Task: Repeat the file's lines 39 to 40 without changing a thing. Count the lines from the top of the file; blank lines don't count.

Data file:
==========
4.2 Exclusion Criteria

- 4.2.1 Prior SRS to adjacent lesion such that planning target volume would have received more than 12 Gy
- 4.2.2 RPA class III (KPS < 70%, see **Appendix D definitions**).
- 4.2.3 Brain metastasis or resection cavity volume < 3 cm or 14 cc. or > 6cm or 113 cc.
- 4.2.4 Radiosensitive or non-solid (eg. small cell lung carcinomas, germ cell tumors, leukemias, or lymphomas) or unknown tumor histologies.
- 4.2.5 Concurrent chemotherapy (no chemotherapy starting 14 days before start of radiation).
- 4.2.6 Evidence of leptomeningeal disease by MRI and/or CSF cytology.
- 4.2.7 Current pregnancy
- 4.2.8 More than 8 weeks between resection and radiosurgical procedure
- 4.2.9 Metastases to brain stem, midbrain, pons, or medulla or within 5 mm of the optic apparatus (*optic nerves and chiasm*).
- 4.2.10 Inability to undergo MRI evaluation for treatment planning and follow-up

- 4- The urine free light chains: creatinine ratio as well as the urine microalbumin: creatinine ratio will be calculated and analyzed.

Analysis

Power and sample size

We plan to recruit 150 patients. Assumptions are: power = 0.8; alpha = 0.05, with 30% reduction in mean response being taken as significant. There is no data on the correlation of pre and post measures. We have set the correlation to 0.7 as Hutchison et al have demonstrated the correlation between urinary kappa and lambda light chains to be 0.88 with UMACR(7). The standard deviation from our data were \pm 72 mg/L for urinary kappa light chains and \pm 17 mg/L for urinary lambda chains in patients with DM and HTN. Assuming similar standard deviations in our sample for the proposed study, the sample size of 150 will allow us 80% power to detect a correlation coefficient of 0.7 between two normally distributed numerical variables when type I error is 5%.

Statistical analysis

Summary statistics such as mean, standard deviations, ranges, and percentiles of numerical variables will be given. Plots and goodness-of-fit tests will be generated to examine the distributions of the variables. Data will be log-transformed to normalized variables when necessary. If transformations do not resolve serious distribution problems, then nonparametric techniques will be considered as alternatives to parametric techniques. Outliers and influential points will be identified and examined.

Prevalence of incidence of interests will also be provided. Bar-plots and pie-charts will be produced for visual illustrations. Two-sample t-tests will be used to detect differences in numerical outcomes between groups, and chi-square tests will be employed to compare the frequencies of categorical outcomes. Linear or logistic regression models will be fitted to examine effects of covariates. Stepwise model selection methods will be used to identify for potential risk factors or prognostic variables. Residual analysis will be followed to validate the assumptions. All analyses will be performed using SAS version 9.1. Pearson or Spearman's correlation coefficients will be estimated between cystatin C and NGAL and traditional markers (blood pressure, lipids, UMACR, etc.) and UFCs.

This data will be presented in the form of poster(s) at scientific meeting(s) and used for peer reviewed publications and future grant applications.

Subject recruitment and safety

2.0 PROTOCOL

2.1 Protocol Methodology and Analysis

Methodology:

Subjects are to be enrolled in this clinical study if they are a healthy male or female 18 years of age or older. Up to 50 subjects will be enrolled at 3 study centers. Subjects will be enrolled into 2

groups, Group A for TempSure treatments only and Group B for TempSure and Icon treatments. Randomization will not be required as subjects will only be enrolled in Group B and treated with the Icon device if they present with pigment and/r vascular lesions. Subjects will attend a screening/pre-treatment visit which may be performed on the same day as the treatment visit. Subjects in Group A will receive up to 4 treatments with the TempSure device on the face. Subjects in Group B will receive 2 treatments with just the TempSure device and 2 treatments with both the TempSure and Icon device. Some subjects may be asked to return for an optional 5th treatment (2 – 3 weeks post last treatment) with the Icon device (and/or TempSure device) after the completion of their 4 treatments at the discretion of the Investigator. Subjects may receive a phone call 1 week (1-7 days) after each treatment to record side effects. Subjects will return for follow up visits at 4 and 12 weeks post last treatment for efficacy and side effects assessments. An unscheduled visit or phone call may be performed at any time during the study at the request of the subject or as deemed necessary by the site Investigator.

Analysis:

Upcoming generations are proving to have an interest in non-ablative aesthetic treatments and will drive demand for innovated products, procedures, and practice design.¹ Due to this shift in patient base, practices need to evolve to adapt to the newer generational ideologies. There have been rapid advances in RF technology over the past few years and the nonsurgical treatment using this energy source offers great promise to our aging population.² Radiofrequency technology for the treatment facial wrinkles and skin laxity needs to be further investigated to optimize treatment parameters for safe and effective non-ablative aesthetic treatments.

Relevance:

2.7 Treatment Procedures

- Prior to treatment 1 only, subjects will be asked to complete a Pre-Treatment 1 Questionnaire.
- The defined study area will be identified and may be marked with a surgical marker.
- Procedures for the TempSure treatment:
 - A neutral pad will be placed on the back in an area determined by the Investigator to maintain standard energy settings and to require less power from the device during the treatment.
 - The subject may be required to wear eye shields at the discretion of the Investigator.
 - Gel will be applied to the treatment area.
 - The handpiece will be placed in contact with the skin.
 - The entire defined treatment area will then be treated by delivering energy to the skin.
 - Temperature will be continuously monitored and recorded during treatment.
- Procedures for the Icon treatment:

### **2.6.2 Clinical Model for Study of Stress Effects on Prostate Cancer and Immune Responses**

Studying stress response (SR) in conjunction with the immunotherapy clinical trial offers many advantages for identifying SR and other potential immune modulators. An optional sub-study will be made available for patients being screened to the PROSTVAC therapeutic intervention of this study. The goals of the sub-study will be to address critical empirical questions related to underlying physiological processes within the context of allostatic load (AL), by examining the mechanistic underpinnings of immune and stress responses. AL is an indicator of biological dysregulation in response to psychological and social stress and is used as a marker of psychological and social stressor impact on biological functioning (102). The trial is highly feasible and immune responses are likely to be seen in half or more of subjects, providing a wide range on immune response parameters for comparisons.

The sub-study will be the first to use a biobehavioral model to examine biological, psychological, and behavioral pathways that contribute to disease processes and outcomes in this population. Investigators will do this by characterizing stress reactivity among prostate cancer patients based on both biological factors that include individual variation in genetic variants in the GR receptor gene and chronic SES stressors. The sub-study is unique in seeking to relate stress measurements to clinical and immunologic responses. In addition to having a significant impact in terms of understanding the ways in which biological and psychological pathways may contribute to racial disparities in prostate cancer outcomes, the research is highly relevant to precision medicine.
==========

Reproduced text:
- Procedures for the Icon treatment:

### **2.6.2 Clinical Model for Study of Stress Effects on Prostate Cancer and Immune Responses**